Delivering school health programmes

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Helpdesk Query:

Is there evidence about modes of delivery for school health programmes, such as school clinics with permanent nurses vs visiting nurses, or other methods?


This report is a general overview of lessons learned about delivery mechanisms from school health programmes. Results are ordered by type of educational institution (primary, secondary, tertiary i.e. representing different age groups and needs), where available. Evidence on school health programmes is stronger for developed/higher income countries than low and middle income/developing countries. Limited information for tertiary school health programmes was available. The findings are ‘gender-blind’, but are separated by gender, where available. From the review of local, national and international school health programmes undertaken for this report, it is clear there is not a “one recommendation fits all” regarding delivery.

Successful school health programme implementation features taken from local, national and international (higher income/developed and low & middle income (L&MI)/developing countries) include: Wellness champions or councils – such as school nurses, district superintendents, or community members – selected to lead the programme (CDC, 2014: 2). Once identified, they must be supported whilst they efficiently train and motivate busy school staff (Blaine et al, 2017: 5).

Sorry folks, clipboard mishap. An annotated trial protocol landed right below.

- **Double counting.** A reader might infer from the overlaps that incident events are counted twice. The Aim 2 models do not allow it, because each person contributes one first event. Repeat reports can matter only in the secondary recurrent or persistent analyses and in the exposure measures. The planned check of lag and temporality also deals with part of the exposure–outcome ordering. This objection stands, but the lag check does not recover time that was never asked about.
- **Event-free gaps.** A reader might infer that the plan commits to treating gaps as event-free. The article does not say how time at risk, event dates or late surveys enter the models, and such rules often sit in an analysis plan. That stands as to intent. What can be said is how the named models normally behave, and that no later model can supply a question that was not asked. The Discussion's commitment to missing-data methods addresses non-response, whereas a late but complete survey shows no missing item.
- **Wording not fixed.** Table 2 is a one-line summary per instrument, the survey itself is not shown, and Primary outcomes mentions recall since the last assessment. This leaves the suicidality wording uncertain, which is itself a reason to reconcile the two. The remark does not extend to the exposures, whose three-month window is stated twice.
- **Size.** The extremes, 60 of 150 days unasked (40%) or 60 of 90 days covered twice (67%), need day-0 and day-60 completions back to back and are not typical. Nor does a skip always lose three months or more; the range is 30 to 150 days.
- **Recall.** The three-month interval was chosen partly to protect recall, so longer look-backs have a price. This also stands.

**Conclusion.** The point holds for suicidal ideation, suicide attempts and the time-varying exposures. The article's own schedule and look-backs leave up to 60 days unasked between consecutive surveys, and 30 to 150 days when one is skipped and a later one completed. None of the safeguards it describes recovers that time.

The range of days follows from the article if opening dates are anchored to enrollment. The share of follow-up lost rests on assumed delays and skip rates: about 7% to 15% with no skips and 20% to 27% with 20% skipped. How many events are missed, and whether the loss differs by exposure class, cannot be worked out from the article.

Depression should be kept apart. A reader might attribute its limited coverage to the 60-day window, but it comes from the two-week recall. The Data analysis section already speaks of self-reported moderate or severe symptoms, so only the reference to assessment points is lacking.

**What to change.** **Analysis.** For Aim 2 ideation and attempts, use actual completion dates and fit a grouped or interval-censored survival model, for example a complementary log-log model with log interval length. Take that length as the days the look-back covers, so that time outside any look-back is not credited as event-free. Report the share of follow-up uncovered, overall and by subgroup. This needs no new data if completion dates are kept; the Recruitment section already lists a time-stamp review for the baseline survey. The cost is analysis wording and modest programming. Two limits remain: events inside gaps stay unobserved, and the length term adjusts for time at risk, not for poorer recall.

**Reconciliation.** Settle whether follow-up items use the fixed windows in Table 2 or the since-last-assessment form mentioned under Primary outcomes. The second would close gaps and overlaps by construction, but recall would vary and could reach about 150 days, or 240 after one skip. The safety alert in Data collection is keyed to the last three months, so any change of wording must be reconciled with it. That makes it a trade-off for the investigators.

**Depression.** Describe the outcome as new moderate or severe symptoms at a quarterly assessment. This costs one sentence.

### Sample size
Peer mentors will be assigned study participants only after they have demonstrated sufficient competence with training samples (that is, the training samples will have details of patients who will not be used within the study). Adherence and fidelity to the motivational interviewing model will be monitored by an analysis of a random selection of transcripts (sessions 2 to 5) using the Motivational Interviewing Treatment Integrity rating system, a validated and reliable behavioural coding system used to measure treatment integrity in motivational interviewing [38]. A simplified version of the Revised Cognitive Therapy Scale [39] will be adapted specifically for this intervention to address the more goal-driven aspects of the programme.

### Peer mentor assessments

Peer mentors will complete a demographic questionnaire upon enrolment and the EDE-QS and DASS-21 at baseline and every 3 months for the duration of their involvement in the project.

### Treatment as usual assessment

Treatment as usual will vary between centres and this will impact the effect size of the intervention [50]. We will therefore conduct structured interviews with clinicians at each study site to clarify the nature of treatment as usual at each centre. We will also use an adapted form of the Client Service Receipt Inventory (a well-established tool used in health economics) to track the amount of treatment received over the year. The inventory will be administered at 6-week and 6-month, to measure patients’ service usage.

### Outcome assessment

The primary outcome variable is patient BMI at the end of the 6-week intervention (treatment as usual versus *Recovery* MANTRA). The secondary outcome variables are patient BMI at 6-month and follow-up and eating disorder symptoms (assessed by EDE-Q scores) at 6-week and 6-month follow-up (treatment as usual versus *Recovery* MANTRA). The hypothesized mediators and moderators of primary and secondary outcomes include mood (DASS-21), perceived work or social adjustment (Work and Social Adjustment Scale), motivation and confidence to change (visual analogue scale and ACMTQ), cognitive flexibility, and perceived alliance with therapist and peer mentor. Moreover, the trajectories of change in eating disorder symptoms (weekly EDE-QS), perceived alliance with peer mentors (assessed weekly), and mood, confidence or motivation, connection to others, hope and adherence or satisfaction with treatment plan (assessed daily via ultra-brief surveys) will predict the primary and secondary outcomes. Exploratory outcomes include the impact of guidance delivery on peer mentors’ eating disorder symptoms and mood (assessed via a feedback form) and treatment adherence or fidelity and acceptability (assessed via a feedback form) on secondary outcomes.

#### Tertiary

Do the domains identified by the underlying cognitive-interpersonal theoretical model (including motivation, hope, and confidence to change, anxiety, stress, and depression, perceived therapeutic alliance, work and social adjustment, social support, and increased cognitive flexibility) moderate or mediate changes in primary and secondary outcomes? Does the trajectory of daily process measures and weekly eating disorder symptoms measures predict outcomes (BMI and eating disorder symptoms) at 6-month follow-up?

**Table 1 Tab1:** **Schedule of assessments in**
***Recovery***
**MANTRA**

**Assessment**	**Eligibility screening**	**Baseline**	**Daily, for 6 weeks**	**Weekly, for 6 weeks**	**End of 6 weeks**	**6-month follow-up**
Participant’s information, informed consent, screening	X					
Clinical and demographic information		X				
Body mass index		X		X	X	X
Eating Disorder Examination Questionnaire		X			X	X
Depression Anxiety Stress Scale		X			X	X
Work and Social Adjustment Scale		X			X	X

Substantive but brief ‘pre-delivery’ consultation with school staff and parents is valuable (Pearson et al, 2015: 10) as health education is a vital feature of the school health programme (Pradhan et al, 2016: 288). More extensive ‘pre-delivery’ can be delivered where aspects of health promotion are less well developed.

According to ‘constructivist perspectives’, which focus on creating purposeful learning environments, the role of the stakeholder must be understood as a key aspect of providing an authentic learning environment (Frantz, 2015: 6). The council can provide leadership,
accountability, and structure; as well as strengthen ownership and transparency of the programme (Monse, 2014). They can also offer the support and resources needed to face challenges as they emerge (CDC, 2014: 1) – provided they are prepared (Blaine et al, 2017: 5).

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